As he sits in Malibu, surfing through the channels, Johnny Carson must shake his head at television’s evolution into the current jungle of hyperkinetic teenagers and staged “reality” shows and the endless parade of professional wrestling. He did what he could with the new medium, had a lot of fun, made a lot of money and met a lot of people, even if he’d rather not talk to them. And if he feels like contributing more to the world, there’s always the New Yorker.
If I could rearrange history, I’d add to the last episode of Carson’s “Tonight Show” his ingenious 1991 monologue “What Democracy Means to Me,” delivered as a tribute to the Soviet republics created after the fall of communism. As Doc and the band played “The Battle Hymn of the Republic” in the background, Johnny summed up the totality of life in the land of the free:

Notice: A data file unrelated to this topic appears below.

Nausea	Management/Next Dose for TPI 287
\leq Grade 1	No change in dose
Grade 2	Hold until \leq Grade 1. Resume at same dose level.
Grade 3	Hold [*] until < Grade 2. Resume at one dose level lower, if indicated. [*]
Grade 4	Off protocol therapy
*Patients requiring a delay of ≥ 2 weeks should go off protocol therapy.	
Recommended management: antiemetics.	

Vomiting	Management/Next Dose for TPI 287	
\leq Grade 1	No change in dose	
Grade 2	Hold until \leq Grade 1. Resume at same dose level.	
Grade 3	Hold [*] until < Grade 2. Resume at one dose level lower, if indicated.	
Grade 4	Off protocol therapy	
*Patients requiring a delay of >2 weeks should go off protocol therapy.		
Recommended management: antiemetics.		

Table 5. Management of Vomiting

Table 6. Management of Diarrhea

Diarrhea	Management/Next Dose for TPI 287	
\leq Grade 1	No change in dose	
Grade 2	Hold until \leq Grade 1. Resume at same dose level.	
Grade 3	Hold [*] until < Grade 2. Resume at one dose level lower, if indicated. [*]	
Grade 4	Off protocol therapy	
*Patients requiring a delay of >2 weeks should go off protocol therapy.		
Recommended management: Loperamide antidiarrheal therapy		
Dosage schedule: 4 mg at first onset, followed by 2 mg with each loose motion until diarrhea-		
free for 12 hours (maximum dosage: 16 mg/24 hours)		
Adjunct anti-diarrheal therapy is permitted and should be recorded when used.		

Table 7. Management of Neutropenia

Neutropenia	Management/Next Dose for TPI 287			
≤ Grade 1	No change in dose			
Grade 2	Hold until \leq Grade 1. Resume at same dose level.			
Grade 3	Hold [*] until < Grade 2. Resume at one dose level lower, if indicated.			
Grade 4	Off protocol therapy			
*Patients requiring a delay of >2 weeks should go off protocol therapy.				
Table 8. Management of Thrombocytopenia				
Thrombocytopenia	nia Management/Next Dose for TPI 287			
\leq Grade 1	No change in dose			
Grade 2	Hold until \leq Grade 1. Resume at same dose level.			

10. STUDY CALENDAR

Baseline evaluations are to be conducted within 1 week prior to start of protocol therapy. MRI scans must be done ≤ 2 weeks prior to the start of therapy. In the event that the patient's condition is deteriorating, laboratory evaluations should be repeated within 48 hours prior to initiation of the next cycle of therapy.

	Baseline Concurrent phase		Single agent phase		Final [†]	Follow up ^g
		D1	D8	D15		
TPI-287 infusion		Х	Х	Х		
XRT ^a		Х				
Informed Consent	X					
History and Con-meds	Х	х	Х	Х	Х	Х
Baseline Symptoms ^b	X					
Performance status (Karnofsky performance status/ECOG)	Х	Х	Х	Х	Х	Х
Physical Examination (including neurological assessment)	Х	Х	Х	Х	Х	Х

Democracy is buying a big house you can’t afford with money you don’t have to impress people you wish were dead. And, unlike communism, democracy does not mean having just one ineffective political party; it means having two ineffective political parties. … Democracy is welcoming people from other lands, and giving them something to hold onto — usually a mop or a leaf blower. It means that with proper timing and scrupulous bookkeeping, anyone can die owing the government a huge amount of money. … Democracy means free television, not good television, but free. … And finally, democracy is the eagle on the back of a dollar bill, with 13 arrows in one claw, 13 leaves on a branch, 13 tail feathers, and 13 stars over its head — this signifies that when the white man came to this country, it was bad luck for the Indians, bad luck for the trees, bad luck for the wildlife, and lights out for the American eagle. I thank you.